Ghana Together: building networks of teachers

The non-profit Ghana Together has been repairing and deploying donated XOs in Axim, Ghana for years – now providing over 50 XOs in their Children’s Home. They and work with local techs and a student repair center at the Arts and Technology High School in Marysville, WA. They recently wrote about helping a nearby school that suddenly received XOs.

What about Those One Laptop Per Child (OLPC) Computers?

In 2011 the Methodist School was suddenly given 30 OLPCs from the government of Ghana.. .They thought they looked liked toys, not realizing that they are actually very sophisticated “learning machines” for primary school children. The headmistress found out that I was coming to Axim, and asked me to come and do an impromptu two-hour workshop.

Consequently, two teachers worked with me to test and update laptops. I engaged Peter Asuah, one of the original WHH scholars, to help test all the OLPCs, chargers, etc. I left a very complete manual… These guys are computer sophisticated, and I’m sure they will do a good job orienting the children.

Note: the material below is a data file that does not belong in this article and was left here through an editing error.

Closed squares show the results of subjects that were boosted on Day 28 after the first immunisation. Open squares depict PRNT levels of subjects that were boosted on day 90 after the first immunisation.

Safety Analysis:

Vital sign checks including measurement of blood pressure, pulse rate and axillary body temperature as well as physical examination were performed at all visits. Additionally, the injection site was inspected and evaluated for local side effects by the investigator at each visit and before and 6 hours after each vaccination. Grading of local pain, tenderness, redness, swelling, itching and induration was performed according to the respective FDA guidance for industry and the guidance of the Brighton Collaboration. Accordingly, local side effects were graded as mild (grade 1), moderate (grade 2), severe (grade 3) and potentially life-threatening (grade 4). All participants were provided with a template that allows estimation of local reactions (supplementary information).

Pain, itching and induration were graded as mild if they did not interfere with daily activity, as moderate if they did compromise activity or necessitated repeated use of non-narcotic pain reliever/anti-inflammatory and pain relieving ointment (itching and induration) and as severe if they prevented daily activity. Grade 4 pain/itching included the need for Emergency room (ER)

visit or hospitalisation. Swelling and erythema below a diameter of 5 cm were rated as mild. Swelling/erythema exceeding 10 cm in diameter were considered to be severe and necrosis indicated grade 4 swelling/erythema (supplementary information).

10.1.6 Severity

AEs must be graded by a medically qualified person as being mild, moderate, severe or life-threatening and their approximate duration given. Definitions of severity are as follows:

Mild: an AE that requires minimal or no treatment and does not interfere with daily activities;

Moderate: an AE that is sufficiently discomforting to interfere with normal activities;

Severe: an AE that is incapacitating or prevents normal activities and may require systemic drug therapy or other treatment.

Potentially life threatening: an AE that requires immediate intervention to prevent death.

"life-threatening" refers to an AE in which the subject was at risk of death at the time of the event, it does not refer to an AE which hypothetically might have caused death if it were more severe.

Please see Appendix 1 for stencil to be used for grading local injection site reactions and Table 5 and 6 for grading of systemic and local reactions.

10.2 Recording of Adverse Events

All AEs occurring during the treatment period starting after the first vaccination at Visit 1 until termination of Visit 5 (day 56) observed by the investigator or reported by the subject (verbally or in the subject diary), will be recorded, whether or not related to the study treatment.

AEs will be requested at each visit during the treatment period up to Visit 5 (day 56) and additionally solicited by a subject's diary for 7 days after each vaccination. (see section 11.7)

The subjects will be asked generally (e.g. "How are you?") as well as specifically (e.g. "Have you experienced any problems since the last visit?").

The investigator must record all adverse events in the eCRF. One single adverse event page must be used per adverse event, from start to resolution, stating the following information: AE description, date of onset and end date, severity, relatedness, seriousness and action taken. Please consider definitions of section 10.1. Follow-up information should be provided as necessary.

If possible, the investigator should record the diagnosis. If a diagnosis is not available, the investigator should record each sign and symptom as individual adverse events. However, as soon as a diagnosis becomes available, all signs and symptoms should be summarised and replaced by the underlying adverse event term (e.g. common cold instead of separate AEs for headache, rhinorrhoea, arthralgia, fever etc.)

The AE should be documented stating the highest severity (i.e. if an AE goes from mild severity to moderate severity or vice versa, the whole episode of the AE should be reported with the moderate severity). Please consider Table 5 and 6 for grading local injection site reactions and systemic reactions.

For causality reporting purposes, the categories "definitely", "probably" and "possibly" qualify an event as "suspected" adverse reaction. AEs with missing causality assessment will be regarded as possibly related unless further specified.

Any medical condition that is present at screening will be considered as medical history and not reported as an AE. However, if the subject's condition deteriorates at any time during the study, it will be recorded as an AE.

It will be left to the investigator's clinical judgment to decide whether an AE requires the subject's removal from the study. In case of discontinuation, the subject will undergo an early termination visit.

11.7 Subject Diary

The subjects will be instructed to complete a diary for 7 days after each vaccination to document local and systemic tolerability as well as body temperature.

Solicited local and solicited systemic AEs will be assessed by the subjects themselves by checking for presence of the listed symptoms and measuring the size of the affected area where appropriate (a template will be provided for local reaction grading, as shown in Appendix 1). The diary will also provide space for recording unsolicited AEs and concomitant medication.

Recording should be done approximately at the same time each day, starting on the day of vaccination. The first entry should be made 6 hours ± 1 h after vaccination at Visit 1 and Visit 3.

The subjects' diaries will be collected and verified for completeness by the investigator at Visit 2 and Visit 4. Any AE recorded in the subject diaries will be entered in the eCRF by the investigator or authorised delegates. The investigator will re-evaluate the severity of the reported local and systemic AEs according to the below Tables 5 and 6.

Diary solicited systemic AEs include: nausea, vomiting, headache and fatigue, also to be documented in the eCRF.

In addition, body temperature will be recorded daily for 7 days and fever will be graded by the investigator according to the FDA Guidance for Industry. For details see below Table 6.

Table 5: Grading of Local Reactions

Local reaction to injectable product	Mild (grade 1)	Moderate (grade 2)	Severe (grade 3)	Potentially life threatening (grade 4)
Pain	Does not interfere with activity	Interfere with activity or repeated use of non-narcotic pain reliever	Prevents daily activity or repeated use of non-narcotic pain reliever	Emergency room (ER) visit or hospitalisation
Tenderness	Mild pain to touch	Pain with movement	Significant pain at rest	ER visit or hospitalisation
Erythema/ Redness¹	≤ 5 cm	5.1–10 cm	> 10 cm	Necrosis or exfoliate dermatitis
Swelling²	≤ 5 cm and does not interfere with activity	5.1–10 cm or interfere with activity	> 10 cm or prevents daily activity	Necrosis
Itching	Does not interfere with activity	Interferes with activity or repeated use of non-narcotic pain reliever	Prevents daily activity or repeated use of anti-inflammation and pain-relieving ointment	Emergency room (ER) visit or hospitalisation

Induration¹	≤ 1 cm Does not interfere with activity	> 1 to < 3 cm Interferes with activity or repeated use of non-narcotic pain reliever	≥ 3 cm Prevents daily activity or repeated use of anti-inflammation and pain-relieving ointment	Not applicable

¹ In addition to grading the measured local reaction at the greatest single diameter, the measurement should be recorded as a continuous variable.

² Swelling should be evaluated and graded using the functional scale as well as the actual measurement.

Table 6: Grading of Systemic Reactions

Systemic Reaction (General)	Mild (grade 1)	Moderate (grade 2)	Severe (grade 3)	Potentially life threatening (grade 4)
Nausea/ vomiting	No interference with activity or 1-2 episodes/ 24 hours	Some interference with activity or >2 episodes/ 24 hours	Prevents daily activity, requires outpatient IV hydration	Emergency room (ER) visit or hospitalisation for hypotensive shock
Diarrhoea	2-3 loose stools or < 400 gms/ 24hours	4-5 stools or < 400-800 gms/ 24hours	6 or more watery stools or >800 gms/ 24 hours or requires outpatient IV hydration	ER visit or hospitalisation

Since the machines are designed to be “self-exploratory”, it’s been my experience that once children understand the basic way the computer functions, they do very well on their own. In fact, this hands-on, exploration approach is perfect for these children, because they have been so immersed in rote learning from blackboard and exercise books. The science teachers told me they are trying to get away from that kind of teaching, but up to now, they didn’t have materials to work with… now they have materials and machines.

Later in my visit, when the science teachers came up for the brainstorming session, I spent the first hour on another impromptu workshop, introducing them to the basic workings of the OLPC. They were fascinated…

Meanwhile, if anyone reading this has an OLPC you’d like to donate, we’d like to have it, in working condition or not. The Marysville Club is very skilled — they repair them, or if need be cannibalize them.

Read the full post on the Ghana Together blog.

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